In a response to my post on Phil Wainewright's post (I think I caught all the hops there), Ian Bruce points to a new article that talks about the success Starwood Hotels is seeing with its SOA strategy.
The hotel chain expects to be fully SOA enabled by next year, and expects to save at least $20 million a year by dismantling its mainframe, a dismantlement that is possible because of moving its CRM and online reservations applications off Big Iron onto standardized, commodity-based platforms.
Miko Matsumura also responded to my post with a pointer to a recent article detailing Sprint's SOA efforts. Sprint is keeping its mainframe, "encapsulating mainframe applications as 'virtual services' within EJB (Enterprise JavaBeans) wrappers that expose the functionality of the applications using SOAP, WSDL (Web Services Description Language), and XML Schema." Sprint no longer "has to reinvent the wheel" every time a new customer is brought into the system, the article says.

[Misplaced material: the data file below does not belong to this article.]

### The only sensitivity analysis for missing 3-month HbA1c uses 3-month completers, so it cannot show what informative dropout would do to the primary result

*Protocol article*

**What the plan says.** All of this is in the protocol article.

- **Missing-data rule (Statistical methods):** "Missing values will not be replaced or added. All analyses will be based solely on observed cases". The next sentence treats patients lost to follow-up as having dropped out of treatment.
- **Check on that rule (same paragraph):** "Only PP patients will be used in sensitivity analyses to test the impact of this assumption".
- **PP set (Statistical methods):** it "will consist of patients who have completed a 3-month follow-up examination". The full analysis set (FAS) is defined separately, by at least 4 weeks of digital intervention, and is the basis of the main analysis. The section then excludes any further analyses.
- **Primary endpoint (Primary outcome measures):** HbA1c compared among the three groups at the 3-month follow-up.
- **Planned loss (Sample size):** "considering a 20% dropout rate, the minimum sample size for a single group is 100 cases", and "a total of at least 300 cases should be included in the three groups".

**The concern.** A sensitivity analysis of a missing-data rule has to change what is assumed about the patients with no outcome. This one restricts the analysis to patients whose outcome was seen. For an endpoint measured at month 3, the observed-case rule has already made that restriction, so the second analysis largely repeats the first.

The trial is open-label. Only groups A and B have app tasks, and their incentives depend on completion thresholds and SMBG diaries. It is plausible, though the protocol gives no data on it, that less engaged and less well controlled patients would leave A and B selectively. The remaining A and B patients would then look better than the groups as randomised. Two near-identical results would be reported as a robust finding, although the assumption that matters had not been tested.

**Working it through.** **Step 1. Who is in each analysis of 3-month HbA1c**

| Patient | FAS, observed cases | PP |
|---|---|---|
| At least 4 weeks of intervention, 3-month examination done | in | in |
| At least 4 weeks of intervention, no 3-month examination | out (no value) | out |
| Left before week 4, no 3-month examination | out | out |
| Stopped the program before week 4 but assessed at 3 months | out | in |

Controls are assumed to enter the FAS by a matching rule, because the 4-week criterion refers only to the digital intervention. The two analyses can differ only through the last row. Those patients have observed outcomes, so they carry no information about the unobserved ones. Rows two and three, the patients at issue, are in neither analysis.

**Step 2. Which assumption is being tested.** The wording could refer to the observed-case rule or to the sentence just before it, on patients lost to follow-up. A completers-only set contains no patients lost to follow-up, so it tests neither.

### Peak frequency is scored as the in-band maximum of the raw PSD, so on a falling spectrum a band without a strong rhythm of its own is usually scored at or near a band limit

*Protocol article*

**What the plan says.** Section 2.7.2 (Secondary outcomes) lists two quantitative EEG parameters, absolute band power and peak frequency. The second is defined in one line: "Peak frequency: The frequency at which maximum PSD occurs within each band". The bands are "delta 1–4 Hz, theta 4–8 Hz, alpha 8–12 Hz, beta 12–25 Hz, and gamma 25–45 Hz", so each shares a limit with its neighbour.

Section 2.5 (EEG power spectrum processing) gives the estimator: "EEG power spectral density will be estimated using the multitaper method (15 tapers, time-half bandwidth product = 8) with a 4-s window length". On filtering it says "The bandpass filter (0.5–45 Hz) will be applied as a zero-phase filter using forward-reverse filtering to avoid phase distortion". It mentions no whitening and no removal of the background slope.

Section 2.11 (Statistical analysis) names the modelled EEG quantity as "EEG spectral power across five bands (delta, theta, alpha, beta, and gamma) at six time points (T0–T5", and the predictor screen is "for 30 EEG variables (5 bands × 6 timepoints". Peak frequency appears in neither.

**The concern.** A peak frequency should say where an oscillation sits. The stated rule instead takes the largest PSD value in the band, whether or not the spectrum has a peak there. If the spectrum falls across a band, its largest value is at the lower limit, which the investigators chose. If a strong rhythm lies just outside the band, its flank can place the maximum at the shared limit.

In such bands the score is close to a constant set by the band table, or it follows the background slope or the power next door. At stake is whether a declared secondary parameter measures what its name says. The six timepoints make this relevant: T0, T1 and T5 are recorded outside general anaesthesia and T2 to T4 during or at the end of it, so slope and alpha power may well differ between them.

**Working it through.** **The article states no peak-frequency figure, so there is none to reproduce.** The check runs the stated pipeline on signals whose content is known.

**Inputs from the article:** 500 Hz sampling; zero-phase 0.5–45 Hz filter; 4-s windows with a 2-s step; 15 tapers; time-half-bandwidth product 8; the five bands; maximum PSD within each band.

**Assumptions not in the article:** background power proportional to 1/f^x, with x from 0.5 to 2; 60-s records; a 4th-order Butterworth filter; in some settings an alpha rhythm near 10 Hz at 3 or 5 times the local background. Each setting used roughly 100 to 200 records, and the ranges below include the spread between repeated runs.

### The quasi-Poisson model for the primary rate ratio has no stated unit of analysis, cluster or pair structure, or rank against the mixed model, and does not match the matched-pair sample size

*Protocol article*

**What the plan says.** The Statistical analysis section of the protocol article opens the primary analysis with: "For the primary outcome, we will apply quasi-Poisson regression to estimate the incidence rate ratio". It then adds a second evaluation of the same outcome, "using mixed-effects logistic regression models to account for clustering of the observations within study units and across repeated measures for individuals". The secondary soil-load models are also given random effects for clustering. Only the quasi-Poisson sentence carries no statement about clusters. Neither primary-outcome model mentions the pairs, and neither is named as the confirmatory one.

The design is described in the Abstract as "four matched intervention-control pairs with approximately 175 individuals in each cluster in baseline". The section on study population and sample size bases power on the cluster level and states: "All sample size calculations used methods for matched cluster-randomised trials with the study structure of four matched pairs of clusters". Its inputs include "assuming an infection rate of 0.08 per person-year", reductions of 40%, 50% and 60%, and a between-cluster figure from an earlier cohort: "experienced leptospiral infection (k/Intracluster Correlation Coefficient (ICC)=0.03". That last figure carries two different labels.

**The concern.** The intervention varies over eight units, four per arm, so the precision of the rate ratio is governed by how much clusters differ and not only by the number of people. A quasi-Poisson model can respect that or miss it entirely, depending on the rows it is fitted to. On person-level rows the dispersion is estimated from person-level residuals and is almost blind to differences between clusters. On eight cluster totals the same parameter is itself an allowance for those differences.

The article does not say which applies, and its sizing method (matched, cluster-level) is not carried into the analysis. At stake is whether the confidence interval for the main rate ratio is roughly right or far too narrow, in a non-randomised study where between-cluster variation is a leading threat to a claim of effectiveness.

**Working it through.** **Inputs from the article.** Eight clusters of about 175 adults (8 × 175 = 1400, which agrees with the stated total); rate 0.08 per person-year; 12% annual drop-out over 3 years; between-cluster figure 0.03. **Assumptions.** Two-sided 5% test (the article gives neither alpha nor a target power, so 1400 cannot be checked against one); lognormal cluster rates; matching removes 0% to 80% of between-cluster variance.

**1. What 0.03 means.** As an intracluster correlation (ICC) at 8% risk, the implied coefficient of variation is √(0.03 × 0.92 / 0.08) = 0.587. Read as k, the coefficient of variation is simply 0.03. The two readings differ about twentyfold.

Interesting -- one company leverages SOA by throwing away the mainframe, while the other keeps the mainframe at the core of its strategy. That just shows you that SOA is going to evolve in many different forms. No two SOA strategies will ever be alike, and there is no 'right' or 'wrong' way to move to SOA.